San Diego State University studies anisotropic microstructures of Binder Jetting with InnoventX

NewsResearch
June 6, 2024

June 6, 2024

For the start of the project, the lab is processing established stainless steel materials into simple products to best allow the process itself to be studied (Courtesy San Diego State University)
For the start of the project, the lab is processing established stainless steel materials into simple products to best allow the process itself to be studied (Courtesy San Diego State University)

San Diego State University (SDSU), California, USA, recently invested in an InnoventX Additive Manufacturing machine from Desktop Metal, Burlington, Massachusetts, for the theoretical study of the Binder Jetting (BJT) process and the anisotropic microstructure of the resulting builds and how that structure changes during sintering.

Directed by Dr Eugene Olevsky and Dr. Elisa Torresani, The Powder Technology Laboratory (PTL) at SDSU is a world-leading centre in sintering research. Projects at the lab explore fundamental understandings on sintering assisted Additive Manufacturing as researchers conduct experimentation and simulation on novel alloys with cutting-edge technologies.

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Runjian Jiang, a PhD student in the University of California and San Diego State University joint doctoral programme in Mechanical & Aerospace Engineering and a PTL researcher at the College of Engineering, focuses on Additive Manufacturing, especially the Binder Jetting of metal and alloy materials. As a theoretical researcher, Jiang is focused on the process itself and studying the anisotropic properties of the material at different stages of the workflow.

During the BJT process, liquid binder is deposited onto the powder bed layer-by-layer to build complex geometries. Unlike Laser or Electron Beam Powder Bed Fusion (PBF-LB and PBF-EB) processes that introduce heat to fuse the powder during the build, Binder Jetting simply ‘glues’ the particles together before final densification in a sintering furnace. Because this is done without an energy source such as a laser melting the shape together, Binder Jetting produces parts with anisotropic properties. This is particularly important in industries where strength and consistency are critical, such as the aerospace, automotive, and medical sectors.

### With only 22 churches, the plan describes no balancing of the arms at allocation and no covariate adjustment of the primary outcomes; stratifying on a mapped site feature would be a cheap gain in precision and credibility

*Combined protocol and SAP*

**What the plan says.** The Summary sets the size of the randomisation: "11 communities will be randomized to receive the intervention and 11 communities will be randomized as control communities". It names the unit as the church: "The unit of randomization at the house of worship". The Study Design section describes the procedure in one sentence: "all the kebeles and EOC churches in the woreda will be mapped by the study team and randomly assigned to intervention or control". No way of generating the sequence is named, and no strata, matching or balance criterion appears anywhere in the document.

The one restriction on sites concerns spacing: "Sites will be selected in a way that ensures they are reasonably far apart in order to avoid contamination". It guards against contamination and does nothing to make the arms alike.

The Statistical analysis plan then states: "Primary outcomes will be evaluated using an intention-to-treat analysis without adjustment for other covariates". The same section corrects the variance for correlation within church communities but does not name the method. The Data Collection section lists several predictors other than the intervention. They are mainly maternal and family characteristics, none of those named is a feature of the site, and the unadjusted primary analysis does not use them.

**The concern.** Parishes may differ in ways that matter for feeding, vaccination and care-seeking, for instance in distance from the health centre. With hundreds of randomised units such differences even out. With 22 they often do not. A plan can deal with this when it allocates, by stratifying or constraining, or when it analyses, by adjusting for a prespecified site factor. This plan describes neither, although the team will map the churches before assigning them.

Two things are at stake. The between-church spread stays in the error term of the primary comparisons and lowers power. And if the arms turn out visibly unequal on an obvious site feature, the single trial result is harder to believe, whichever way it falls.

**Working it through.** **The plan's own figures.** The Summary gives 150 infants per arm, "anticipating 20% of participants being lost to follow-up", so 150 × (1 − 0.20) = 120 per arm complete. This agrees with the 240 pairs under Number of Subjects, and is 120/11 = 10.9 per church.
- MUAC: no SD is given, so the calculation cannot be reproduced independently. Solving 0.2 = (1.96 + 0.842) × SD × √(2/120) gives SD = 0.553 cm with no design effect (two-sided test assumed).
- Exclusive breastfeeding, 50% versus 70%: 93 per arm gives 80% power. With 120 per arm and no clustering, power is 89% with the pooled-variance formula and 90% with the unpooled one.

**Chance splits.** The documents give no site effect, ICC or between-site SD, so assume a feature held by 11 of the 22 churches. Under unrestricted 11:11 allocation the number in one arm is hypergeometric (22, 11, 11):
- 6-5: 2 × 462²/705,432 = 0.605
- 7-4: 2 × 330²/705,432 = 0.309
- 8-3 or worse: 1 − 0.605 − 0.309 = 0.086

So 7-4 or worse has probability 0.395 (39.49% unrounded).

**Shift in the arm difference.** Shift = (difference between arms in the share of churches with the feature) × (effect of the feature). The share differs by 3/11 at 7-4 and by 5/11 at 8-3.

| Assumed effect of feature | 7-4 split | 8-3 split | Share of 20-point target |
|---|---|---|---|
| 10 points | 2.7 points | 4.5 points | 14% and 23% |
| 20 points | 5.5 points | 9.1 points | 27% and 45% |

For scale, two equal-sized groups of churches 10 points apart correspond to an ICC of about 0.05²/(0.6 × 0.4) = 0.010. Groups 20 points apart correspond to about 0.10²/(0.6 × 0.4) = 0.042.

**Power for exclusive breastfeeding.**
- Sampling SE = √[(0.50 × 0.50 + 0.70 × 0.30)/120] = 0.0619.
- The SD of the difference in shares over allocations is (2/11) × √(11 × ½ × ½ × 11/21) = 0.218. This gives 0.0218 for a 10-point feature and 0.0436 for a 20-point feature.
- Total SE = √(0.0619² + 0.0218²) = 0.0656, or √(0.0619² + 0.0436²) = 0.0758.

“We want to understand how a part is reconstructed as a 3D structure because it’s anisotropic during the Binder Jetting process and it’s changed during sintering,” Jiang stated.

Using Computed Tomography (CT) scanning, Jiang investigates the porosity as well as the porosity distribution from different angles.

“And then we get more detailed, more specific, and investigate more details like how particles are orientated with each other, packed together,” he explained.

Easy-to-produce precision results

Installed in 2024, the InnoventX at the Powder Technology Laboratory was upgraded with an ultrasonic recoater capable of working with a wider range of powders and simplifies powder change over.

For the start of the project, the lab is reportedly processing the most established stainless steel materials into simple products to best allow the process itself to be studied.

The team starts with the provided base parameters and Jiang stated that it takes minimal trial and error to get the desired outcome. “It’s easy to correlate the process parameters with the final results,” Jiang said.

Otherwise, adopting the Binder Jetting workflow was reportedly easy for the facility. Jiang explained that he constructs and uploads the STL file, then follows the step-by-step instructions that create a standard procedure. “After I start a build, I might stand there and check for a while but then I can leave it. It’s all automatic, that’s the thing I love about it.

“With the InnoventX I can print a sample less than one millimeter, and that’s very important for me,” Jiang added. “I need to scan the 3D structure of the samples with the x-ray CT, so I need very small samples, the smaller the better, and the Desktop Metal Binder Jetting machine can give me this good result.”

Jiang anticipates that the fundamentally understanding the capabilities of Binder Jetting Additive Manufacturing could lead to innovations in material science and engineering that impact applications in various industries. And as a flexible technology with the ability to process metals, composites, and ceramics, Jiang also reportedly sees a future with the InnoventX that could include studies on more functional and structural materials.

www.sdsu.edu

www.desktopmetal.com

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NewsResearch
June 6, 2024

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